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In Uganda, A Leader Creates Hope

It is easy to get discouraged by what's happening in Africa, but there is also good news. Ed Bradley reports. In Uganda, the democratically elected president, Yoweri Museveni, had the foresight 14 years ago to confront the AIDS epidemic.


Although Uganda is one of the poorest countries in the world, since 1993 the rate of new HIV infections here has declined by 50 percent, even while the infection rate continues to soar in other, wealthier countries.


Museveni has applied a no-nonsense approach to governing his country, ending much of the chaos that formerly reigned. He has applied the same method to the HIV, which surfaced in Uganda in the 1980s.


The president first realized the problem when he sent some soldiers to Cuba for training. Fidel Castro took him aside and told him that out of 60 soldiers, 18 had AIDS.


At that point, he knew that Uganda had a big problem, Museveni recalls.


He decided to attack it in what he calls "the traditional African way."


"When a lion comes to the village, you make an alarm, you make the loudest alarm, and everyone hears that there is a danger in the village and everyone wakes up," he says. "So that's what I did. When I go to a public rally, I don't only talk about the politics, I talk about AIDS also."


"I knew that a lot of our people would die if I did not shout loudest," Museveni says.


"Changing sexual practices is extraordinarily difficult for people," says Richard Holbrooke, the U.S. ambassador to the United Nations. "People don't like to talk about it. Museveni in Uganda has been an exception."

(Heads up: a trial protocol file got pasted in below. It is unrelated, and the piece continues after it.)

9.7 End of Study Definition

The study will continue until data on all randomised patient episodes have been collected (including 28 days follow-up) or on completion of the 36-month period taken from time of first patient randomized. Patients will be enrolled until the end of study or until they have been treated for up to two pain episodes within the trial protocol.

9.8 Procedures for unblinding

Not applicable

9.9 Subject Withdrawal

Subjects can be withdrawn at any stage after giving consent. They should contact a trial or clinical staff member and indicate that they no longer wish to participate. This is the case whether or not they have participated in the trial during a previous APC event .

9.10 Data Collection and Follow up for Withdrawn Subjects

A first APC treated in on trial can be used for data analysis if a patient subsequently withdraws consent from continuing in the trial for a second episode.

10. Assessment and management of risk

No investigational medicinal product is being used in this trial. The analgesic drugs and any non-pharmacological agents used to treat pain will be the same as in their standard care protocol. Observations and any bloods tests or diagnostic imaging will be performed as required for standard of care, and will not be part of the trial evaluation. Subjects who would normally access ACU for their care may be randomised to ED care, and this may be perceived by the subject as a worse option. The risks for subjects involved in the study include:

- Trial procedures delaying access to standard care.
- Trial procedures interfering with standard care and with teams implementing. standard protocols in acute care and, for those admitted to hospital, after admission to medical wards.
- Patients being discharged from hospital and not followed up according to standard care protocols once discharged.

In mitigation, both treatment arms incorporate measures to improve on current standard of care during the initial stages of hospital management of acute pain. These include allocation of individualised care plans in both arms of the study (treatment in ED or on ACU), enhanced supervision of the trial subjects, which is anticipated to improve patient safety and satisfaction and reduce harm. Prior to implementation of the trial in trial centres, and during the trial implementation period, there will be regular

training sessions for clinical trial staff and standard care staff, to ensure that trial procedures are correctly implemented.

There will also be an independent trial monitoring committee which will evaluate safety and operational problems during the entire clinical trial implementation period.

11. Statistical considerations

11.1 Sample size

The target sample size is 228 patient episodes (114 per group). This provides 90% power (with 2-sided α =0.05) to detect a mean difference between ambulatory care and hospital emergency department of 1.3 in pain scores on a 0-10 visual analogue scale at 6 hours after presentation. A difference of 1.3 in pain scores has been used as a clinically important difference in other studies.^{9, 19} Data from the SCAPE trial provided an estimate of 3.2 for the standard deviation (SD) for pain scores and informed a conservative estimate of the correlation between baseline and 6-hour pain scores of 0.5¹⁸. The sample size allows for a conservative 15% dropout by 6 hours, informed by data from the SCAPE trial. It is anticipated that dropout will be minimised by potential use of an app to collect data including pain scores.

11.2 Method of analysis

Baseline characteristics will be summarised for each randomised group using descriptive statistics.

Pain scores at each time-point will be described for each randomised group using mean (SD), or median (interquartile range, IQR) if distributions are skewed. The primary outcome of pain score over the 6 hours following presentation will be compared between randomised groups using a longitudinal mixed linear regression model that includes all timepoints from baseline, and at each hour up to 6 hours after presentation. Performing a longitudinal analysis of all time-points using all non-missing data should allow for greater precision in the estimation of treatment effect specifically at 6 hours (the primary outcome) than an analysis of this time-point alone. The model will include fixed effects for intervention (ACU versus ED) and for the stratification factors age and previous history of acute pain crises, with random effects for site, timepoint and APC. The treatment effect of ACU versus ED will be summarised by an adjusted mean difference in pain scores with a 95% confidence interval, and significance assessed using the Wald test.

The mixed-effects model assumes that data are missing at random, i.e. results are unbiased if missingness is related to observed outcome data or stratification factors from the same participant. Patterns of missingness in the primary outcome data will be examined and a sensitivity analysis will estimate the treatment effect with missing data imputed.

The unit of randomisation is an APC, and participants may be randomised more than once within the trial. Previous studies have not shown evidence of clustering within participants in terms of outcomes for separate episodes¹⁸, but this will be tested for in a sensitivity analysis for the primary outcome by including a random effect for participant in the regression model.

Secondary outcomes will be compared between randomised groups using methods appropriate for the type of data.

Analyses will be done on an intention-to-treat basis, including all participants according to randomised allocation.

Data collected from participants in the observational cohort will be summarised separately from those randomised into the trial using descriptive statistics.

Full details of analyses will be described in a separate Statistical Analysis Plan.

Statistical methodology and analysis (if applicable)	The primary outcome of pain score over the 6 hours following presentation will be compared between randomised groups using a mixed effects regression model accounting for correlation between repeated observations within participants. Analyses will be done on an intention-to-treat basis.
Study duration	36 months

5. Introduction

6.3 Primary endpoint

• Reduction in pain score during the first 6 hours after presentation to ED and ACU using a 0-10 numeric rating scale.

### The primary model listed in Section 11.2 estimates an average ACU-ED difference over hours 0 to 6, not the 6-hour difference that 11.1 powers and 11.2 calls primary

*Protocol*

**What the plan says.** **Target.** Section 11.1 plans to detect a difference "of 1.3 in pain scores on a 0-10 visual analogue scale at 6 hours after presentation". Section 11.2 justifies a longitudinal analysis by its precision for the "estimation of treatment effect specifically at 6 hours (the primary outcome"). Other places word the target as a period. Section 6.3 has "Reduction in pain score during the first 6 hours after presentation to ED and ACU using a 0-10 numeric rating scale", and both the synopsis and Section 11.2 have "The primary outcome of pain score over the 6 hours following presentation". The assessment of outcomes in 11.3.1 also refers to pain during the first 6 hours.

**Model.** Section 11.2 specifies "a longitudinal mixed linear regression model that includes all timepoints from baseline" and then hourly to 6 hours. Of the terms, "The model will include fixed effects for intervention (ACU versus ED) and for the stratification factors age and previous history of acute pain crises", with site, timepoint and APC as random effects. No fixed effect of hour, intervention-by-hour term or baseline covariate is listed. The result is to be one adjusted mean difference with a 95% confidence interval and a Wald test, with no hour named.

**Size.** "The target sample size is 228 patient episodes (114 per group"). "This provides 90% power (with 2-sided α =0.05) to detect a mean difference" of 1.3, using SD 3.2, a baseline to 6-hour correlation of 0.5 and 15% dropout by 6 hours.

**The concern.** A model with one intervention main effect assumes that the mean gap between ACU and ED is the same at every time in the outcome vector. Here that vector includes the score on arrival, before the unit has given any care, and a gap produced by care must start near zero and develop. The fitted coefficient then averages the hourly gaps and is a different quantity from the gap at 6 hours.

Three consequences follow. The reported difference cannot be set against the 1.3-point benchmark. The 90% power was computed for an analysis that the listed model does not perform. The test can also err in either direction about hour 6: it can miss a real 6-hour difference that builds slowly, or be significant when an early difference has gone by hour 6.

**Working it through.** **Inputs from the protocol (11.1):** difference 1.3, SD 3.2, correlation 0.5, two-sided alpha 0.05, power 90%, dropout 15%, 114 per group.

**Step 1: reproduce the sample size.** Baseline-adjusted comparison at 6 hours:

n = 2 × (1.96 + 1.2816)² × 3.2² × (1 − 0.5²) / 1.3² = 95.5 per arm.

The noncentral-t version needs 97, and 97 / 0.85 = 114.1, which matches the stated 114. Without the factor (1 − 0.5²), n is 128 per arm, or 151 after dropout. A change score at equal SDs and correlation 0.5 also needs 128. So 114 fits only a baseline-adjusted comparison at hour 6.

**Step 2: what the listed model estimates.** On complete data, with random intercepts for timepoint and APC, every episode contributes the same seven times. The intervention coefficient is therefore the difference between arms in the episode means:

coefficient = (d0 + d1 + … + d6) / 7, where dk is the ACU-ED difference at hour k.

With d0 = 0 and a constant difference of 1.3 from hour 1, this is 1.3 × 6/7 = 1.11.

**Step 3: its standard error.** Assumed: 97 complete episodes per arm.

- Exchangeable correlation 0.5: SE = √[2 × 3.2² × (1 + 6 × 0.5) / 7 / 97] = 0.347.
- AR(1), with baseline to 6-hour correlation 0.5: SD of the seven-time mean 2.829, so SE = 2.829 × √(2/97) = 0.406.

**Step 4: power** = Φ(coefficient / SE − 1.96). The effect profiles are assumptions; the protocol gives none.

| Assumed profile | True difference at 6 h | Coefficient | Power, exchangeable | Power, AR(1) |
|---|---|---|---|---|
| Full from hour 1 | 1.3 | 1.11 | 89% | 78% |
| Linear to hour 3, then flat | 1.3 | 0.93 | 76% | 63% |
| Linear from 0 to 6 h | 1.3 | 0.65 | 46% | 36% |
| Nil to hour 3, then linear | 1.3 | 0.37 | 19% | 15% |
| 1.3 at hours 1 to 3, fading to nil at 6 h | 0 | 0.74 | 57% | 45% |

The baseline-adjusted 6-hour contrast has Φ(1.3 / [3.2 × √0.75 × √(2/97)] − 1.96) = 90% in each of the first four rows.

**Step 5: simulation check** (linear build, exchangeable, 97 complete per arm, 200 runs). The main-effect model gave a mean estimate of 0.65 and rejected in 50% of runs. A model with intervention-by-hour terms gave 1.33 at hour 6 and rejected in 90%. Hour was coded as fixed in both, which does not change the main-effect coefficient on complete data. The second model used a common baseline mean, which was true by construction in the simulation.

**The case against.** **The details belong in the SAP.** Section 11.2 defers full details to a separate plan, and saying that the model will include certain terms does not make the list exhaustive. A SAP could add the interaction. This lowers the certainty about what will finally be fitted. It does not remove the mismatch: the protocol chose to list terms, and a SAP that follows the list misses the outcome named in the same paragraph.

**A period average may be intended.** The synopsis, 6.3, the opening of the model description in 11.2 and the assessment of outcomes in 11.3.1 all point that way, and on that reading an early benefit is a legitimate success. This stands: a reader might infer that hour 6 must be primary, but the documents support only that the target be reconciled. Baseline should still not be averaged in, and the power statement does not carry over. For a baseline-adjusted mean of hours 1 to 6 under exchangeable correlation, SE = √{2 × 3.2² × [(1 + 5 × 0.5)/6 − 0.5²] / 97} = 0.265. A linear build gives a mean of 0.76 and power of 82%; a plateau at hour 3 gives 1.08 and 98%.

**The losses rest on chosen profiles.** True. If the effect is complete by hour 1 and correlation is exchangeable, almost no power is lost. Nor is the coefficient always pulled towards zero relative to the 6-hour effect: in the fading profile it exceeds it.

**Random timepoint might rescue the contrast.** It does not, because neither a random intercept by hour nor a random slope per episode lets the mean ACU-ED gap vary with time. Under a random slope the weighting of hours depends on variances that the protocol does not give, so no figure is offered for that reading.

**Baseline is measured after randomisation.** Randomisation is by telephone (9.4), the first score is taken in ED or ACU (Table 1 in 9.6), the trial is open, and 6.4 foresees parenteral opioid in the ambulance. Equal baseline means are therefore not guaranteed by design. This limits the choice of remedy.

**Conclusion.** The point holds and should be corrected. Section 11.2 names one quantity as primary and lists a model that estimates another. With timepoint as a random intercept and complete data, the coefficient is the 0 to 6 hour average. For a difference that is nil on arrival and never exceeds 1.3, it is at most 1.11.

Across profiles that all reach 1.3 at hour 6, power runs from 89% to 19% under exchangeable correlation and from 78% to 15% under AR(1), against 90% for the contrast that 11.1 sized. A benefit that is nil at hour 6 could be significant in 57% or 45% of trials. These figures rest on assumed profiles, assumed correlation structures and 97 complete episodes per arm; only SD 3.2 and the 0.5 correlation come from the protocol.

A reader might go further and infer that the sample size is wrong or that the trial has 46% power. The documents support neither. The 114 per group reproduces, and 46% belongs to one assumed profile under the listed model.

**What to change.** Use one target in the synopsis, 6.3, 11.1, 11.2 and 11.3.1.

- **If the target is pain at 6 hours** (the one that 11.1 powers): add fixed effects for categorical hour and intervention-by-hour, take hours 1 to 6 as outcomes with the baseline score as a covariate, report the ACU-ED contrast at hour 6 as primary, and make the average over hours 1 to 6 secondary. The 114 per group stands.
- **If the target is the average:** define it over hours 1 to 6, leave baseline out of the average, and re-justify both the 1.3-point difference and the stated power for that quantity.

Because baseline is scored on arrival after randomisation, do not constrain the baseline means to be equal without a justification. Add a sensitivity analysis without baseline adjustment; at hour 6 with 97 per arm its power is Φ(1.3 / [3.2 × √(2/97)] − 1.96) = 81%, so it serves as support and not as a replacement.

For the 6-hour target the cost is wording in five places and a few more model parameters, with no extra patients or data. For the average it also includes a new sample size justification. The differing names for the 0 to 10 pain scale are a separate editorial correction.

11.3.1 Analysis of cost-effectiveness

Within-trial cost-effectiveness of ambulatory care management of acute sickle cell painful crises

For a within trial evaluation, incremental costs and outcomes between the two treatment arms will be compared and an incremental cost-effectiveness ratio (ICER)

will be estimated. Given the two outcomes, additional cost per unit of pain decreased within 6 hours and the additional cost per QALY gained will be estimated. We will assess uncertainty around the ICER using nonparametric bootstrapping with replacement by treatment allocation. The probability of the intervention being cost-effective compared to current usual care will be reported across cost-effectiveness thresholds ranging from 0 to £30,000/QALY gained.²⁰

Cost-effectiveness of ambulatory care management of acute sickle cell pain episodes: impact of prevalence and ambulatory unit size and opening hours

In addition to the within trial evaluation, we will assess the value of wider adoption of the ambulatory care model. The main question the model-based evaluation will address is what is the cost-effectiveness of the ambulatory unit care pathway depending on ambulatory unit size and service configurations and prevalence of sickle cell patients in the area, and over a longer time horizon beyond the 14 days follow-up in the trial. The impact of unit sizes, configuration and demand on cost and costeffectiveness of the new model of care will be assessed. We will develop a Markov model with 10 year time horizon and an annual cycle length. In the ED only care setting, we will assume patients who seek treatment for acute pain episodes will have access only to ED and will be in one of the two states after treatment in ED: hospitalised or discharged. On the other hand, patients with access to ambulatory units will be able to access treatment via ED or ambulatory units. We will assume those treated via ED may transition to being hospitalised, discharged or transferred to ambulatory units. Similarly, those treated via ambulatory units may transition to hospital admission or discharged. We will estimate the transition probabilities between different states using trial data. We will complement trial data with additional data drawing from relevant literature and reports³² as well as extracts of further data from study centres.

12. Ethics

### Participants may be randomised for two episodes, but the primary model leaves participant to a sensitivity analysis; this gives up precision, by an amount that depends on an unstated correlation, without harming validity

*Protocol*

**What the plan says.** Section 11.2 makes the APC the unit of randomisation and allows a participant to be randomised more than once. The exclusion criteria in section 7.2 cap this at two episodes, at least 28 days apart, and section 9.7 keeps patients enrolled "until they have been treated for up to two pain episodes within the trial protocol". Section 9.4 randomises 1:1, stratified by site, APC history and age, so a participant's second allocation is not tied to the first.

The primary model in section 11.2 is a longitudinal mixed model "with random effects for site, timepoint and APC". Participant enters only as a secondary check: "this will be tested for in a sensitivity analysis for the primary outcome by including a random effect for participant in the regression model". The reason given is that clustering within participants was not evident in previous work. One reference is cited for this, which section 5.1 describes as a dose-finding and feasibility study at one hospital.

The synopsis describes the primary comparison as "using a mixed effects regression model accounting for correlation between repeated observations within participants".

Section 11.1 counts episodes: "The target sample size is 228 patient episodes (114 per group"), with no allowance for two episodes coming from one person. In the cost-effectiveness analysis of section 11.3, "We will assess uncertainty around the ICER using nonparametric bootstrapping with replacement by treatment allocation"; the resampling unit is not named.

Museveni openly advocates the use of condoms, which offended some in Uganda, home to a large Catholic population. "Some priests and those bishops tried to say something about that but we ignored them because they had no solution," he says.


The condom message is everywhere. And judging by the steep decline in new HIV infections here, the message seems to be working. Still Uganda has nearly a million citizens - one-tenth of the country's population - living with and dying from HIV/AIDS.


And many Ugandans who get the disease have a difficult time paying for treatment, which is expensive. The government doesn't have the money to help people pay for medicine.


Dr. Peter Mugyeni is a national leader in the war against AIDS. Drugs that extend life indefinitely in the West are out of reach in Africa, he says. "All the modern drugs are here, but patients have to pay for them."


At one hospital, Dr. Mugyeni pointed out patients who were not able to afford drugs to fight HIV or AIDS.


The average cost of treatment, he says, is $600 in U.S. dollars a month. Many Ugandans, though, make only $5 or $10 a month. "We have here drugs; they work wonders; they are highly effective, but we can't access them because of cost," he says.


Mugyeni says that without the drugs, patients' long-term prospects are not good. Three months ago, the Ugandan government sent Dr. Mugyeni to Geneva thelp the United Nations pressure drug companies to make prices affordable for the 23 million Africans infected with HIV.


"It is immoral," Mugyeni says. "It is unethical to have drugs that are effective and sit by while millions are dying."